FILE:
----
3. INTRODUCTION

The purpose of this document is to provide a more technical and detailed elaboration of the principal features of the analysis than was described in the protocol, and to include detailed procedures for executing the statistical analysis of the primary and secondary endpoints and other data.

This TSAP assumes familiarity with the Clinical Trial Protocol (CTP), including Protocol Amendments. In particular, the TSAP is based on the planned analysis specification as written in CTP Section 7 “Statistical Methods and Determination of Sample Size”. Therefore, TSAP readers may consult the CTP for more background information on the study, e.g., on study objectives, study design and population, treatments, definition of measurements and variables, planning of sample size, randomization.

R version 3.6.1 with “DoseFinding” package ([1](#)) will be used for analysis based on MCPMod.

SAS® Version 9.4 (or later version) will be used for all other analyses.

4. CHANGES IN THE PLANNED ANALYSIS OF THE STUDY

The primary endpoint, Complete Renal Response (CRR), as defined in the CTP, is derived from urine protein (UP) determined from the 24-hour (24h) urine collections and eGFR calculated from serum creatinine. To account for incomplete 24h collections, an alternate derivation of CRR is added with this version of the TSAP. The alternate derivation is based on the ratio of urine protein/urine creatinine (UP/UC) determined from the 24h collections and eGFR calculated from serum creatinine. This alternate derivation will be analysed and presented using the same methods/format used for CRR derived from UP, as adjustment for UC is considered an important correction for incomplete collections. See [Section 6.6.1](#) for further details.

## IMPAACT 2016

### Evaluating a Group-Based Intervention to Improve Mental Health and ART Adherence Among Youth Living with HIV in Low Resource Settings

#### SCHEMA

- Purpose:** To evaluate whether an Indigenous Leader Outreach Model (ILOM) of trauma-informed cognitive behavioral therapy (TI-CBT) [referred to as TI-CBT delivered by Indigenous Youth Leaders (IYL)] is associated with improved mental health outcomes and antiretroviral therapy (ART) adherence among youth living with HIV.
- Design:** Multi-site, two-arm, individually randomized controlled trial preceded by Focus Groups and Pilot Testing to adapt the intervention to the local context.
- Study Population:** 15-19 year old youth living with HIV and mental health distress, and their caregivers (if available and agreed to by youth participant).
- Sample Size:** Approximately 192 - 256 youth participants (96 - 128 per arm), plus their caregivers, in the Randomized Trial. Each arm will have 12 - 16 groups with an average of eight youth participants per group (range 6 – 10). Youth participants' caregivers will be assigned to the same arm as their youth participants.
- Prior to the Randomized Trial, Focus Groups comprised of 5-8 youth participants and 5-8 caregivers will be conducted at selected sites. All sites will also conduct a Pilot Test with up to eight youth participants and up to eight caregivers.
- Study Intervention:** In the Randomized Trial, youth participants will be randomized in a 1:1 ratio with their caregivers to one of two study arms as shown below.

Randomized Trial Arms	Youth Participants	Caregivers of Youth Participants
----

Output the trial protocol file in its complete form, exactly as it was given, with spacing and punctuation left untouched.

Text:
3. INTRODUCTION

The purpose of this document is to provide a more technical and detailed elaboration of the principal features of the analysis than was described in the protocol, and to include detailed procedures for executing the statistical analysis of the primary and secondary endpoints and other data.

This TSAP assumes familiarity with the Clinical Trial Protocol (CTP), including Protocol Amendments. In particular, the TSAP is based on the planned analysis specification as written in CTP Section 7 “Statistical Methods and Determination of Sample Size”. Therefore, TSAP readers may consult the CTP for more background information on the study, e.g., on study objectives, study design and population, treatments, definition of measurements and variables, planning of sample size, randomization.

R version 3.6.1 with “DoseFinding” package ([1](#)) will be used for analysis based on MCPMod.

SAS® Version 9.4 (or later version) will be used for all other analyses.

4. CHANGES IN THE PLANNED ANALYSIS OF THE STUDY

The primary endpoint, Complete Renal Response (CRR), as defined in the CTP, is derived from urine protein (UP) determined from the 24-hour (24h) urine collections and eGFR calculated from serum creatinine. To account for incomplete 24h collections, an alternate derivation of CRR is added with this version of the TSAP. The alternate derivation is based on the ratio of urine protein/urine creatinine (UP/UC) determined from the 24h collections and eGFR calculated from serum creatinine. This alternate derivation will be analysed and presented using the same methods/format used for CRR derived from UP, as adjustment for UC is considered an important correction for incomplete collections. See [Section 6.6.1](#) for further details.

## IMPAACT 2016

### Evaluating a Group-Based Intervention to Improve Mental Health and ART Adherence Among Youth Living with HIV in Low Resource Settings

#### SCHEMA

- Purpose:** To evaluate whether an Indigenous Leader Outreach Model (ILOM) of trauma-informed cognitive behavioral therapy (TI-CBT) [referred to as TI-CBT delivered by Indigenous Youth Leaders (IYL)] is associated with improved mental health outcomes and antiretroviral therapy (ART) adherence among youth living with HIV.
- Design:** Multi-site, two-arm, individually randomized controlled trial preceded by Focus Groups and Pilot Testing to adapt the intervention to the local context.
- Study Population:** 15-19 year old youth living with HIV and mental health distress, and their caregivers (if available and agreed to by youth participant).
- Sample Size:** Approximately 192 - 256 youth participants (96 - 128 per arm), plus their caregivers, in the Randomized Trial. Each arm will have 12 - 16 groups with an average of eight youth participants per group (range 6 – 10). Youth participants' caregivers will be assigned to the same arm as their youth participants.
- Prior to the Randomized Trial, Focus Groups comprised of 5-8 youth participants and 5-8 caregivers will be conducted at selected sites. All sites will also conduct a Pilot Test with up to eight youth participants and up to eight caregivers.
- Study Intervention:** In the Randomized Trial, youth participants will be randomized in a 1:1 ratio with their caregivers to one of two study arms as shown below.

Randomized Trial Arms	Youth Participants	Caregivers of Youth Participants